KEYWORDS: Fall protection, work packages
ISM CORE FUNCTIONS: Analyze the Hazards, Develop and Implement Hazard Controls, Perform Work within Controls
On January 4, 2002, DOE issued a Preliminary Notice of Violation (PNOV) against Fluor Fernald, Inc., contractor of the Fernald Environmental Management Project (FEMP). This action is a result of a series of procedural nuclear safety violations of the Occupational Radiation Protection Rule (10 CFR 835) (NTS Reports NTS-OH-FN-FFI-FEMP-2000-0005 & -0006) and the Quality Assurance Rule (10 CFR 830.120) (NTS Reports NTS-OH-FN-FFI-FEMP-2001-0003 & -0004) at the Fernald Waste Pits Remedial Action Project (WPRAP). The deficiencies were brought to light from DOE's evaluation of several problems and events occurring during calendar years 2000 and 2001 and from a recent DOE-FEMP review.
Section I of the PNOV relates to the elevated airborne radioactivity levels at the WPRAP T321 trailer. The violation includes multiple radiological program deficiencies associated with the event; namely, the lack of appropriate air monitoring and the failure to maintain worker exposures As Low As Reasonably Achievable (ALARA). Subsequent to the startup of thermal dryer operations at WPRAP, no effective design features or administrative controls were instituted to limit radiation exposure from the inhalation of thorium-230 by personnel in the trailer. As a result of these deficiencies, 23 personnel received unplanned and unmonitored exposures ranging from approximately 30 to 330 millirem for the period December 1999 through August 2000. These violations constituted a Severity Level II problem with a civil penalty of $27,500.
Section II of the PNOV contains a violation describing deficiencies in the quality improvement area. Specifically, examples were noted in which Fluor Fernald processes were not effective in controlling and resolving identified deficiencies in a timely manner. These examples include (1) the failure to ensure that issues identified in the Conduct of Operations Monitor Reports were placed in an appropriate corrective action process; (2) the failure to correct deficiencies initially identified by Fluor Fernald relating to the operator training program; and (3) the failure to take sufficient corrective actions following an earlier WPRAP airborne radioactivity event to preclude or correct in a more timely fashion the subsequent T321 problem. These violations constituted a Severity Level II problem with a civil penalty of $27,500.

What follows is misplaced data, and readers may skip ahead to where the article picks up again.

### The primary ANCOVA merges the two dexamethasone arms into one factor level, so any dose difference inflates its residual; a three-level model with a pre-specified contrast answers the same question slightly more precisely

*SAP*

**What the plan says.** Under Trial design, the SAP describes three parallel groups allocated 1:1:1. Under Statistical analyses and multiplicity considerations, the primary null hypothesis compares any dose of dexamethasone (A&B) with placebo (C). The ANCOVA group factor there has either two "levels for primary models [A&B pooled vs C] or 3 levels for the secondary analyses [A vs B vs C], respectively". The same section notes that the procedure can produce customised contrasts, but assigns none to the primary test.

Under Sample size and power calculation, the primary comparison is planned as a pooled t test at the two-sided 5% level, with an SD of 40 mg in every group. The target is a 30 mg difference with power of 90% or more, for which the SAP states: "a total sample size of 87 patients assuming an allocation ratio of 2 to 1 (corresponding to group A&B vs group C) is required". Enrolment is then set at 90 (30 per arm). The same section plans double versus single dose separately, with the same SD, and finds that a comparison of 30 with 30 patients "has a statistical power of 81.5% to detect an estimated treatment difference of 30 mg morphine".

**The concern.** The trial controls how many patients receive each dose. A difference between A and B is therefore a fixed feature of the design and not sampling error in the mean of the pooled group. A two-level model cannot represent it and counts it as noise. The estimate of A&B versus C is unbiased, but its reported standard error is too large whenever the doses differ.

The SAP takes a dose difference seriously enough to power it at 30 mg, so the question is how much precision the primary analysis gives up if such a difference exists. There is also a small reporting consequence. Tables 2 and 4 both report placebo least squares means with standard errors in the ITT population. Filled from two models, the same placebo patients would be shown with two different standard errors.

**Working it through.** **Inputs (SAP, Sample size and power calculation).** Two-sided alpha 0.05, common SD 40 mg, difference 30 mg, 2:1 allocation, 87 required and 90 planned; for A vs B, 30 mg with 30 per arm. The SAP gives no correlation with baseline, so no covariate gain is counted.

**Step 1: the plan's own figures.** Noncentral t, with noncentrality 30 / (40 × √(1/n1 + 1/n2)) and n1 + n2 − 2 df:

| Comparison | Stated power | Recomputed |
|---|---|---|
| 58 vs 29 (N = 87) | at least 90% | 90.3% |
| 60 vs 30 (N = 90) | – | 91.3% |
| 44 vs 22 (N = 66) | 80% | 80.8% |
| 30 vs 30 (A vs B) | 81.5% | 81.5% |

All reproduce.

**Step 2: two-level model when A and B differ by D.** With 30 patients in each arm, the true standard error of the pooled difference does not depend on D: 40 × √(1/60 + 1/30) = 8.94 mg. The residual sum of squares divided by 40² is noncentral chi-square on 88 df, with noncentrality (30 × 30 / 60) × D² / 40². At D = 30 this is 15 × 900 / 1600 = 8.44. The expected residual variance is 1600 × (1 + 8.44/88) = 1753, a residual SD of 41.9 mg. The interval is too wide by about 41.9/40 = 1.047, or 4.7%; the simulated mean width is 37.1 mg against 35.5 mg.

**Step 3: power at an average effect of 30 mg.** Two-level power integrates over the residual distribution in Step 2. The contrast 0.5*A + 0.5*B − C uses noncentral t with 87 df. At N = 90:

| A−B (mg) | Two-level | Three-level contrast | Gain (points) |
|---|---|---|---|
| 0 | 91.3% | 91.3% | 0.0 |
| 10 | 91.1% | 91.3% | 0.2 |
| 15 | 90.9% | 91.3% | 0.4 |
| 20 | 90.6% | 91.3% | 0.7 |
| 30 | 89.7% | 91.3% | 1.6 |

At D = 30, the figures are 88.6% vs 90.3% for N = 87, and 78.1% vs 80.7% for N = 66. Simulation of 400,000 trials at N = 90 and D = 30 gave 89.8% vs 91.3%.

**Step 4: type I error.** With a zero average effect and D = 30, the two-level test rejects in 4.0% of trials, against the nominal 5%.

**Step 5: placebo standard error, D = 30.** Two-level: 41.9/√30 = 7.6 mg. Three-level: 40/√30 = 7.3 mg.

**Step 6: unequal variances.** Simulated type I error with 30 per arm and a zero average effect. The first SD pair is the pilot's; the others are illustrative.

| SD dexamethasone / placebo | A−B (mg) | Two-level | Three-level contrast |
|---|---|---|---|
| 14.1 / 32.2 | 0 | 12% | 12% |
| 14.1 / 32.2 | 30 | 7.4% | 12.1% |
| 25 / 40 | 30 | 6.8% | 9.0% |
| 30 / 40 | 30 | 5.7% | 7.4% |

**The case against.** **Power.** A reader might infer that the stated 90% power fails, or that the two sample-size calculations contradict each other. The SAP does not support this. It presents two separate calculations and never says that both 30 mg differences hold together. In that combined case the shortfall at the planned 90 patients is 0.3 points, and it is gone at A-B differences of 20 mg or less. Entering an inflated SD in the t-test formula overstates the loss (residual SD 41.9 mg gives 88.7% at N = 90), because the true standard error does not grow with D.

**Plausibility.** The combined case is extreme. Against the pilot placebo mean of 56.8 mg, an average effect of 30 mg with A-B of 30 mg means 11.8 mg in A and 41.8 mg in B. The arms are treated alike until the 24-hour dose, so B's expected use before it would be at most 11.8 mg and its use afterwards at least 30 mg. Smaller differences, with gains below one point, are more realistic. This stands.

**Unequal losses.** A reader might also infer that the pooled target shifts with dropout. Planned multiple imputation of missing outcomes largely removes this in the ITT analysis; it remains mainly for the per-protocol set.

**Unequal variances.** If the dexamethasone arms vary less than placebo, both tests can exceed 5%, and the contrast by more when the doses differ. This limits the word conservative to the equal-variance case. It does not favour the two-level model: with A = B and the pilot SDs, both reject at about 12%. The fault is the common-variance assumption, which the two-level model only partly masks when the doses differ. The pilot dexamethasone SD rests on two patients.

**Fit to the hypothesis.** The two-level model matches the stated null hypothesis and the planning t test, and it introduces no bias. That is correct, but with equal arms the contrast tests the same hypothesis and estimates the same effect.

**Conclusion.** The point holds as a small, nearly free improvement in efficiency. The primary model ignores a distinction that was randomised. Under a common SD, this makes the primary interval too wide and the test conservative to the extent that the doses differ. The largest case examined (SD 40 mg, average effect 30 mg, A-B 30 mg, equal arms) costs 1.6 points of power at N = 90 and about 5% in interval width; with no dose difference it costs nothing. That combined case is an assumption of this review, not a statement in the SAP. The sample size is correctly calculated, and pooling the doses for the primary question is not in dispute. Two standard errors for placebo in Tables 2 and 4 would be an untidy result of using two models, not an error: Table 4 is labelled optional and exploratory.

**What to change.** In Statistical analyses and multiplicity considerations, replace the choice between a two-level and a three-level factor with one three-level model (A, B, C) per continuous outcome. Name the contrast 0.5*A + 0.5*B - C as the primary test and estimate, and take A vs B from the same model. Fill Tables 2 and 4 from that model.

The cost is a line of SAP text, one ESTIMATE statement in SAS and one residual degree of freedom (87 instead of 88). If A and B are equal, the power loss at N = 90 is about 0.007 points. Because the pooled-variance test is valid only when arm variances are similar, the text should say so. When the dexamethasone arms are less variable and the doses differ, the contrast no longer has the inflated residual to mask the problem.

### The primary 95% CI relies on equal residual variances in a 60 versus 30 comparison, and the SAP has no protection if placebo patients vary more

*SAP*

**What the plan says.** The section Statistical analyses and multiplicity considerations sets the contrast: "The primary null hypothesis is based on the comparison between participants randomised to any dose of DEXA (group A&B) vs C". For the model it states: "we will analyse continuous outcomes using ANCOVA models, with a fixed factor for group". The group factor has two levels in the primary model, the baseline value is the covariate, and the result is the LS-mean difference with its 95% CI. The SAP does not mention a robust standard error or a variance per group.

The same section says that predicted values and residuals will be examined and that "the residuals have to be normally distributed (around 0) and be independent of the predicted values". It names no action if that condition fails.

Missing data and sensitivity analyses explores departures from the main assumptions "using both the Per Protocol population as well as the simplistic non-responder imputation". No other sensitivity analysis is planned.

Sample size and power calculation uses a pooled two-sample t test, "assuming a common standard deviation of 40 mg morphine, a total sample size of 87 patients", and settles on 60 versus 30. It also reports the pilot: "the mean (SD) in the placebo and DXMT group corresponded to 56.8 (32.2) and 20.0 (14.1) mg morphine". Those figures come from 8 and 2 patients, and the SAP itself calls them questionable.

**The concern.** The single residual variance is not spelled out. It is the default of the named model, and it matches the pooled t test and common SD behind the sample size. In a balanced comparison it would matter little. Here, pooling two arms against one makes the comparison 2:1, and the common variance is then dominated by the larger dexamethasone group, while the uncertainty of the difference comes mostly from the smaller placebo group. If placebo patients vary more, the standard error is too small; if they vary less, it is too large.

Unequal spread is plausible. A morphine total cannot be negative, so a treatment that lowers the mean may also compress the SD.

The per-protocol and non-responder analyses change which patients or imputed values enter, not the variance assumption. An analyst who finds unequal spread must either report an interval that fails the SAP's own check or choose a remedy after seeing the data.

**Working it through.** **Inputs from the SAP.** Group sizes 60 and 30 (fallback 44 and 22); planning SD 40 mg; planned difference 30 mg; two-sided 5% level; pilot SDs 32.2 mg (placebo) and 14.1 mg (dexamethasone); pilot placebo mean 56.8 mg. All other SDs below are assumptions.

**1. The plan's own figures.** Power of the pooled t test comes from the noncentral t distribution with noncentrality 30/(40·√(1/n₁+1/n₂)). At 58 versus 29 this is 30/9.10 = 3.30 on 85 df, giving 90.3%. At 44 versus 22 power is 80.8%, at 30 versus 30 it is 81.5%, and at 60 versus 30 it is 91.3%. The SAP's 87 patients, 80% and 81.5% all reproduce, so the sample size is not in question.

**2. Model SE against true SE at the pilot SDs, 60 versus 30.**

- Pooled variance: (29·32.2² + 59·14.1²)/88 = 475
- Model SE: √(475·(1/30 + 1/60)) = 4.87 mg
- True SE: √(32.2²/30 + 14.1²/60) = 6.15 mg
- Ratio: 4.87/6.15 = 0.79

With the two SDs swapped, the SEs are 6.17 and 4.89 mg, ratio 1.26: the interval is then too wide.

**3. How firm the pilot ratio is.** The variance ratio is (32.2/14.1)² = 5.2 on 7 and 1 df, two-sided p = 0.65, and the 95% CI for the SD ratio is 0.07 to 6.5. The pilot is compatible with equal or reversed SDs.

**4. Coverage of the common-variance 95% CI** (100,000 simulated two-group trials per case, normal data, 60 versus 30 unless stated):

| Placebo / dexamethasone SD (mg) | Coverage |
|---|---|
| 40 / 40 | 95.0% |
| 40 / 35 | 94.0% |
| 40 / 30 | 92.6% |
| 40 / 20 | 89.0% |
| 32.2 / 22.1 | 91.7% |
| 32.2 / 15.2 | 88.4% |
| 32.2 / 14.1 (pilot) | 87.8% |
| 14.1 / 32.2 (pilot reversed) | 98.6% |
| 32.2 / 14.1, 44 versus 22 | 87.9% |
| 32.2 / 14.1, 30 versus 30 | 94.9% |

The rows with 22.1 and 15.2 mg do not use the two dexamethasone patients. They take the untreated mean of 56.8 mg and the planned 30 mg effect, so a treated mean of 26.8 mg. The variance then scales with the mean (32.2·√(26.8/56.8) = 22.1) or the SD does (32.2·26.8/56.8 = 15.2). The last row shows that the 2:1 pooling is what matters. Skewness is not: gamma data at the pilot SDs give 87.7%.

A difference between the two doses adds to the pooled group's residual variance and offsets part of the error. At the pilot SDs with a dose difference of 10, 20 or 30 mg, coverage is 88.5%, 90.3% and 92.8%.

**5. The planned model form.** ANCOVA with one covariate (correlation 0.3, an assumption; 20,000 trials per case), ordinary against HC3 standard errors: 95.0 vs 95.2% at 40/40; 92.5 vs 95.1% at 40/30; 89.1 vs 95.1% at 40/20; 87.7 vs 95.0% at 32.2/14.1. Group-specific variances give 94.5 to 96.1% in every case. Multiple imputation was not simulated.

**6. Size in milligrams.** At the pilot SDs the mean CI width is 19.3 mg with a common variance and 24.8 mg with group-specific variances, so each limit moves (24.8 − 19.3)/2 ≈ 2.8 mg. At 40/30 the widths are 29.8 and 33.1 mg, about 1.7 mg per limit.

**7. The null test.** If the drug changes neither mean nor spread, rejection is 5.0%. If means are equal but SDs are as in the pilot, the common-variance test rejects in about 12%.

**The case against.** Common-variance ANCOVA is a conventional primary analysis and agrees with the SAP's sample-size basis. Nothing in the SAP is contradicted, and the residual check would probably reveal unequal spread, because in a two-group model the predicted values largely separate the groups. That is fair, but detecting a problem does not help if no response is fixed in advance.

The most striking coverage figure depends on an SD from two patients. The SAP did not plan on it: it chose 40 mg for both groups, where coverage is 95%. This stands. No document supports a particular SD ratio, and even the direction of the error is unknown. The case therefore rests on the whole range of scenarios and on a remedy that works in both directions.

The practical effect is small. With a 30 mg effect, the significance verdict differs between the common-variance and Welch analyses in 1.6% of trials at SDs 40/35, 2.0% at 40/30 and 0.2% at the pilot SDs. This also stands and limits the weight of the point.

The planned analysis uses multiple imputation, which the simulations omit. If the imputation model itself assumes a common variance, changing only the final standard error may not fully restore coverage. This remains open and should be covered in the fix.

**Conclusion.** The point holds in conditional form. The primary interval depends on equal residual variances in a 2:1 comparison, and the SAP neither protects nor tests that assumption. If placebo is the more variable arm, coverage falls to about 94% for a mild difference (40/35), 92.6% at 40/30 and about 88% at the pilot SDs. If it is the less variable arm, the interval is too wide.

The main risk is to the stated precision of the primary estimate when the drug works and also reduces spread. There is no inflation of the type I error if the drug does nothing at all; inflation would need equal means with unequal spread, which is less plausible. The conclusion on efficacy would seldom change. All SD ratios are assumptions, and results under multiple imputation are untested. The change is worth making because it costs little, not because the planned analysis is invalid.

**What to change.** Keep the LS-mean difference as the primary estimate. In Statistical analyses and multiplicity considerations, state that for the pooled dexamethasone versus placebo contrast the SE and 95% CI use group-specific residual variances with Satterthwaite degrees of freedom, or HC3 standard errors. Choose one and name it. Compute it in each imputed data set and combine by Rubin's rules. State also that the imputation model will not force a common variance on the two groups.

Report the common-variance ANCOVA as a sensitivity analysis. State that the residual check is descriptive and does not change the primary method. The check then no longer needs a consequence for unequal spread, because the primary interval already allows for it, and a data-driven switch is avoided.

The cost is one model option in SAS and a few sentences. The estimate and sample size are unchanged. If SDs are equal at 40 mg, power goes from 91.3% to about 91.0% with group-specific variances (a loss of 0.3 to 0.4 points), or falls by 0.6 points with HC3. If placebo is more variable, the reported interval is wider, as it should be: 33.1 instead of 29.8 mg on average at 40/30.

No monetary mitigation in these civil penalties for timely self-identification was provided to Fluor Fernald because the violations were either long-standing in nature or identified by DOE. However, DOE recognized that Fluor Fernald promptly entered the deficiencies into DOE's Noncompliance Tracking System (NTS) once they were identified. DOE also recognized that Fluor Fernald had proactively reported roll-up Conduct of Operations and Radiological Control programmatic issues at WPRAP into the NTS earlier during 2001, and was undertaking corrective actions for those issues. Both fines were therefore reduced by 50 percent mitigation in recognition of Fluor Fernald's comprehensive and timely corrective actions relative to the subject events once they were identified, and in light of Fluor Fernald's historically strong Price-Anderson Amendments Act (PAAA) performance with respect to the self-identification and correction of regulatory issues.
These violations illustrate several lessons learned from a management perspective with potentially significant impact on PAAA enforcement, including:
? The need for timely and aggressive action in addressing identified deficiencies and precursor conditions, and
? The need to ensure that short-term compensatory or "workaround" measures instituted during startup are followed up with appropriate longer-term measures.
Additionally, ALARA principles should be considered in the preliminary design stage of facility modifications.
The Price-Anderson Amendments Act of 1988 requires the Energy Department to undertake regulatory enforcement actions against contractors for violations of its nuclear safety requirements. The program is implemented by the Office of Price-Anderson Enforcement. This action was taken with the support and participation of DOE-FEMP, which will ensure that the corrective actions are fully implemented. Additional details can be found on the Internet at http://tis.eh.doe.gov/enforce.
KEYWORDS: Enforcement, Price-Anderson Amendments Act, radiation monitoring, training, corrective actions
ISM CORE FUNCTIONS: Analyze the Hazards, Develop and Implement Hazard Controls, Perform Work within Controls